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Richard Feingold’s mother purchased a life insurance policy from an Insurer listing her husband as the only beneficiary. Feingold's mother died in 2006. In 2012, Richard informed Insurer of his mother's death. The Insurer issued Feingold a check for death benefits but did not provide a copy of his mother's life insurance policy. Feingold filed a class action complaint against Insurer in 2013, alleging that the Insurer owed Feingold and the putative class of similarly situated beneficiaries damages based on the Insurer’s handling of unclaimed benefits under its life insurance policies. Specifically, Feingold claimed that the Insurer had an obligation, arising from a regulatory agreement (“Agreement”) between the Insurer and several states, to discover the death of its insureds and notify beneficiaries. The district court dismissed the complaint for failure to state a claim, noting that the Agreement was a contract only between Insurer and participating states. The First Circuit affirmed, holding that because Feingold was neither a party nor a third-party beneficiary of the Agreement, he had no authority to enforce the terms of the Agreement. View "Feingold v. John Hancock Life Ins. Co." on Justia Law

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Plaintiff sought insurance coverage for gastric lap band surgery. Defendant, a health-care insurer that covered Plaintiff by virtue of Plaintiff’s husband’s employment with the federal government, refused to cover the full cost of the surgery. Plaintiff brought tort and breach of contract claims against Defendant in the Puerto Rico Court of First Instance. Defendant removed the action to the federal district court, asserting, inter alia, that the Federal Employees Health Benefits Act of 1959 (FEHBA) completely preempted Plaintiff’s local-law claims, thus conferring original jurisdiction on the federal court. Defendant then moved to dismiss the case, arguing that the FEHBA demanded exhaustion of administrative remedies. Plaintiff, in the meantime, requested that the district court remand the case to the Court of First Instance. The district court (1) denied Plaintiff’s motion to remand, holding that the FEHBA completely preempted Plaintiff’s claims and, thus, federal jurisdiction attached; and (2) dismissed the action for Plaintiff’s failure to exhaust administrative remedies. The First Circuit Court of Appeals reversed the district court’s judgment of dismissal and its order denying remand, holding that the court erred in concluding that the FEHBA afforded complete preemption. View "Lopez-Munoz v. Triple-S Salud, Inc. " on Justia Law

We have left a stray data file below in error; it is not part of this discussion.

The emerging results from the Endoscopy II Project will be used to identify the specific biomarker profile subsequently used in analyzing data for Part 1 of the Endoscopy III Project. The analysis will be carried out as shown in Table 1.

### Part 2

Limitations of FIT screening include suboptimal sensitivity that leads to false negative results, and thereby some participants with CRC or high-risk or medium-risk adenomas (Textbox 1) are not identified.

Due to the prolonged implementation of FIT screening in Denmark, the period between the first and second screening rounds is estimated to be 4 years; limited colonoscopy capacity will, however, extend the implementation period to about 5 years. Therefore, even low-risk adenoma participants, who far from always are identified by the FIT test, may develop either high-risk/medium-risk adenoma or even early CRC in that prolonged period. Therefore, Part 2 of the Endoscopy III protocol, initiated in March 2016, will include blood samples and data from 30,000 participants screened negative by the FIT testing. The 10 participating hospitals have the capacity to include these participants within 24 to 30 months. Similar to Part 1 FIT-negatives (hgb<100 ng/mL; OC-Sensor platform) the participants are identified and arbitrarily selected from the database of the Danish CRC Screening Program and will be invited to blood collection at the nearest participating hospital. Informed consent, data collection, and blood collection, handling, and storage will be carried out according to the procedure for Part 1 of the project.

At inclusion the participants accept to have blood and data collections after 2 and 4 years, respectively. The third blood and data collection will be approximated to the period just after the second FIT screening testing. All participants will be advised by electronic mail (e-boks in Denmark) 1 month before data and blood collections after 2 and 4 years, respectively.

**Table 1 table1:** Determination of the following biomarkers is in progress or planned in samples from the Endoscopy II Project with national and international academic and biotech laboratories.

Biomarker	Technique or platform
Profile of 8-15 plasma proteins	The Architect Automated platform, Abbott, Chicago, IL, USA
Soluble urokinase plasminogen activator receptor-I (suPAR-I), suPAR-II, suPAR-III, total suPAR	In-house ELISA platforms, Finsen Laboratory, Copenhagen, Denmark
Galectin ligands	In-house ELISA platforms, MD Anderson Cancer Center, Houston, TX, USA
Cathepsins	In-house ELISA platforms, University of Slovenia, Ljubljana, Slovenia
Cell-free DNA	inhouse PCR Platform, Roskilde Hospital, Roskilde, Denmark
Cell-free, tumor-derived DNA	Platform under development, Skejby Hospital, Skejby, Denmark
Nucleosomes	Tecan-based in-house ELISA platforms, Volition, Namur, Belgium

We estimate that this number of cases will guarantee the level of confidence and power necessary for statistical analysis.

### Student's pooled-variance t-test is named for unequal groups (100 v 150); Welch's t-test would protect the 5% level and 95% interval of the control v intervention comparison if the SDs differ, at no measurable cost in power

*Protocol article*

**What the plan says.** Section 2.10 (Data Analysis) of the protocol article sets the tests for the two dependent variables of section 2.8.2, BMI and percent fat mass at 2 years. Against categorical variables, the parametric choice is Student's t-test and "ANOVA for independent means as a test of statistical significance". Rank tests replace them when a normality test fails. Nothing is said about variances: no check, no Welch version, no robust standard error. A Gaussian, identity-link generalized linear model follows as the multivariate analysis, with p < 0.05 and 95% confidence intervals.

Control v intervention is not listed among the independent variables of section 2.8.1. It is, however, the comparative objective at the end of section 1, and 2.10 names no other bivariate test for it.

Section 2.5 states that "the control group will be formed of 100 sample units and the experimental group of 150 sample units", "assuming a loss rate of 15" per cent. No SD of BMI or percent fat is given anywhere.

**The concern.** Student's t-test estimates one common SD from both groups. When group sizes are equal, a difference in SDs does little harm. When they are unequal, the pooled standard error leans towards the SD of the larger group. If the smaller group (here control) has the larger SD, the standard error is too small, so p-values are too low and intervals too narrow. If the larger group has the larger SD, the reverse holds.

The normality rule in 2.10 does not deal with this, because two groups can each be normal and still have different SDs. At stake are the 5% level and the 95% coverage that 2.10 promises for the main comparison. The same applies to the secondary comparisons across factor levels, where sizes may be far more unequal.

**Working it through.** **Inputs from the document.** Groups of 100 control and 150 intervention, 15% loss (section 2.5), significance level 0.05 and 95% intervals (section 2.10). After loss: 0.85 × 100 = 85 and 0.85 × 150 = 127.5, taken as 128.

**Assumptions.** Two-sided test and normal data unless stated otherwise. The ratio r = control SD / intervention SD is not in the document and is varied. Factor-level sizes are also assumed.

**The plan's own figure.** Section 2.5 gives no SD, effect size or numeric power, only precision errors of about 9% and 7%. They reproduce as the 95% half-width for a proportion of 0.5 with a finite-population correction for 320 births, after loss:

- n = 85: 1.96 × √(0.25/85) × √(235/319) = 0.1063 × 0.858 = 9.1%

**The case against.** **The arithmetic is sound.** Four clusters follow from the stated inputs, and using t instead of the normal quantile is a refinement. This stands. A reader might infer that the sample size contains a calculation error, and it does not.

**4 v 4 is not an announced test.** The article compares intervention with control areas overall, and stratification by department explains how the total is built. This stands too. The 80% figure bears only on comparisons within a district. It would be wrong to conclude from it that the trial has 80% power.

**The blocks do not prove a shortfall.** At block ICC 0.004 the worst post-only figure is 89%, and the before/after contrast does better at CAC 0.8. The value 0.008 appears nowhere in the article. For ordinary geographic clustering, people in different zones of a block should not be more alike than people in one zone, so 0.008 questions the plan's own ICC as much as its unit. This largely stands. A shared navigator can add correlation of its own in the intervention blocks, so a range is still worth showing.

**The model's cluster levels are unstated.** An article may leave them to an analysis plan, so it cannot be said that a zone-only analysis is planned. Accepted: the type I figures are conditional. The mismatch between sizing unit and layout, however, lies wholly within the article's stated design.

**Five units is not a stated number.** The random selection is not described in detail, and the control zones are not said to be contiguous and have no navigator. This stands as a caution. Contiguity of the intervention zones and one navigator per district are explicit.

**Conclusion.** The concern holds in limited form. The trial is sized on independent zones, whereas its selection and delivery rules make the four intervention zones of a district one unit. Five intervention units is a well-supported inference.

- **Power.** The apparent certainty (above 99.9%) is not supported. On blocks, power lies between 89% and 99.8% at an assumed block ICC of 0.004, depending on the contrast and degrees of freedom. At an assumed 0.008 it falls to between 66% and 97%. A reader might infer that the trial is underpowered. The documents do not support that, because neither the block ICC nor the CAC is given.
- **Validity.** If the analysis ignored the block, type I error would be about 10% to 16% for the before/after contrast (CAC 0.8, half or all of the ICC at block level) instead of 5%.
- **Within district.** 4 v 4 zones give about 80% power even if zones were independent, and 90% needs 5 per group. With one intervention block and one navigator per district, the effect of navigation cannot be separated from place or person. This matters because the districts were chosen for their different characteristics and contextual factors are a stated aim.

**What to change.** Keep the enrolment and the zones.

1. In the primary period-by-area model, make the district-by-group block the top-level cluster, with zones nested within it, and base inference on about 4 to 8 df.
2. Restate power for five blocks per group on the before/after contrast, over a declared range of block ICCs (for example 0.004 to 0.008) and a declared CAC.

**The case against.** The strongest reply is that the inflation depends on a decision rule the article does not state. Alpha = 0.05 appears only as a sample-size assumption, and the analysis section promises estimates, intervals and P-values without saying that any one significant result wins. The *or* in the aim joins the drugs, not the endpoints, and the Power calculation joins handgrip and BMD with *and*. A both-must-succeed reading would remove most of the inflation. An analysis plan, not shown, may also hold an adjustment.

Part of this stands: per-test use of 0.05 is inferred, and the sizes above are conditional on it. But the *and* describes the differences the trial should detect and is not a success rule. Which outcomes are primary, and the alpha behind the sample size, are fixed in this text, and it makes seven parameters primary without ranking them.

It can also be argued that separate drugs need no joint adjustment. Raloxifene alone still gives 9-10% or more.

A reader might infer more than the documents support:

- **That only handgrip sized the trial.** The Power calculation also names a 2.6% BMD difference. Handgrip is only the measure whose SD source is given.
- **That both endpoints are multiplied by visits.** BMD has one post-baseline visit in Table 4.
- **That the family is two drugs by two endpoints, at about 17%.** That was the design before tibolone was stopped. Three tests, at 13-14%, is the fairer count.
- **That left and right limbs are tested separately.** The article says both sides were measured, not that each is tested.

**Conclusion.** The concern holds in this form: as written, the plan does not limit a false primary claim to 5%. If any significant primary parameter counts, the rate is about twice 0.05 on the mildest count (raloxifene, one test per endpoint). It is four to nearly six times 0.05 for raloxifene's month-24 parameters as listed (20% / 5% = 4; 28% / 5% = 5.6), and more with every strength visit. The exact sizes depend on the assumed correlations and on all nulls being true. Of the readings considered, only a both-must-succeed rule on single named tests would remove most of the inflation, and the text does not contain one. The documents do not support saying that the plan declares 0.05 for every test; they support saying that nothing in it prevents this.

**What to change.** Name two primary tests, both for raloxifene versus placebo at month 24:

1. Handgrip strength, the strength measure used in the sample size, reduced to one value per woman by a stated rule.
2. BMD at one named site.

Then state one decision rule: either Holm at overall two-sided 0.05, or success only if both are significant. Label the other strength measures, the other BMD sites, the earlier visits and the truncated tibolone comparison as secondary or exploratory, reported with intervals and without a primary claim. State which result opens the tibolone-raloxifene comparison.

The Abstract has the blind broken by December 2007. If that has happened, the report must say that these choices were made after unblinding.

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Appellee, which manufactures and distributes specialized products for use in the defense, security, and aerospace industries, entered into a consultant agreement with Appellant, under which Appellant agreed to identify buyers for Appellee’s products. Three years later, Appellee acquired the rights to manufacture and sell RH1280B field-programmable gate array (“FPGA”)s, which are semiconductor integrated circuits that are used in satellites and other space equipment. Operating under the terms of the consultant agreement, Appellant found customers for RH1280B FPGAs, accepted delivery of the PFGAs, and resold the goods to its customers. Before Appellant accepted delivery, however, Appellee warned it that the RH1280Bs failed to meet certain specifications. Appellant subsequently refused to pay an outstanding balance of $1,800,000, alleging that Appellee breached its express warranty regarding the performance characteristics of the RH1280B. Thereafter, Appellee terminated the consultant agreement. The district court granted summary judgment in Appellee’s favor. The First Circuit Court of Appeals affirmed, holding that, under the circumstances of this case, the district court correctly granted summary judgment in Appellee’s favor. View "BAE Sys. Info. & Elec. Sys. Integration, Inc. v. SpaceKey Components, Inc." on Justia Law

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Plaintiff purchased property with a mortgage from Countrywide Home Loans, Inc. In October 2006, Plaintiff took out a loan from Countrywide to cure his breach of a divorce agreement. In December 2006, Plaintiff took out a home equity loan from Countrywide. Because Plaintiff was not able to make payments on his October 2006 loan, Countrywide foreclosed on his property. In May 2009, Plaintiff filed a complaint alleging claims of unjust enrichment, rescission/equitable relief, breach of the implied covenant of good faith and fair dealing, violations of Mass. Gen. Laws ch. 93A, and negligence. Countrywide removed the case to federal court. The district court resolved certain claims as a matter of law and, after a bench trial on the remaining claims, entered judgment in favor of Countrywide. The First Circuit Court of Appeals affirmed, holding that no grounds exited for reversing any of the district court’s decisions. View "Frappier v. Countrywide Home Loans, Inc." on Justia Law

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This appeal concerned the decade-long litigation regarding the regulation of Puerto Rico’s milk industry. The district court approved a comprehensive Settlement Agreement reached by the original parties: the government defendants, including the Office of the Milk Industry Regulatory Administration for the Commonwealth of Puerto Rico (Spanish acronym “ORIL”), and the plaintiff milk processors, Vaqueria Tres Monjitas, Inc. and Suiza Dairy, Inc. After the district court approved of the Agreement, ORIL filed a motion to alter or amend the judgment, challenging the portion of the district court order opining that Puerto Rico had waived its Eleventh Amendment immunity by entering into the Agreement. The district court denied ORIL’s motion. The First Circuit Court of Appeals (1) held that the language at issue was merely a statement of dicta and not a judgment, and consistent with this construction, the district court was strongly encouraged to strike the statement; and (2) otherwise dismissed the appeal for want of jurisdiction. View "Vaqueria Tres Monjitas, Inc. v. Comas-Pagan" on Justia Law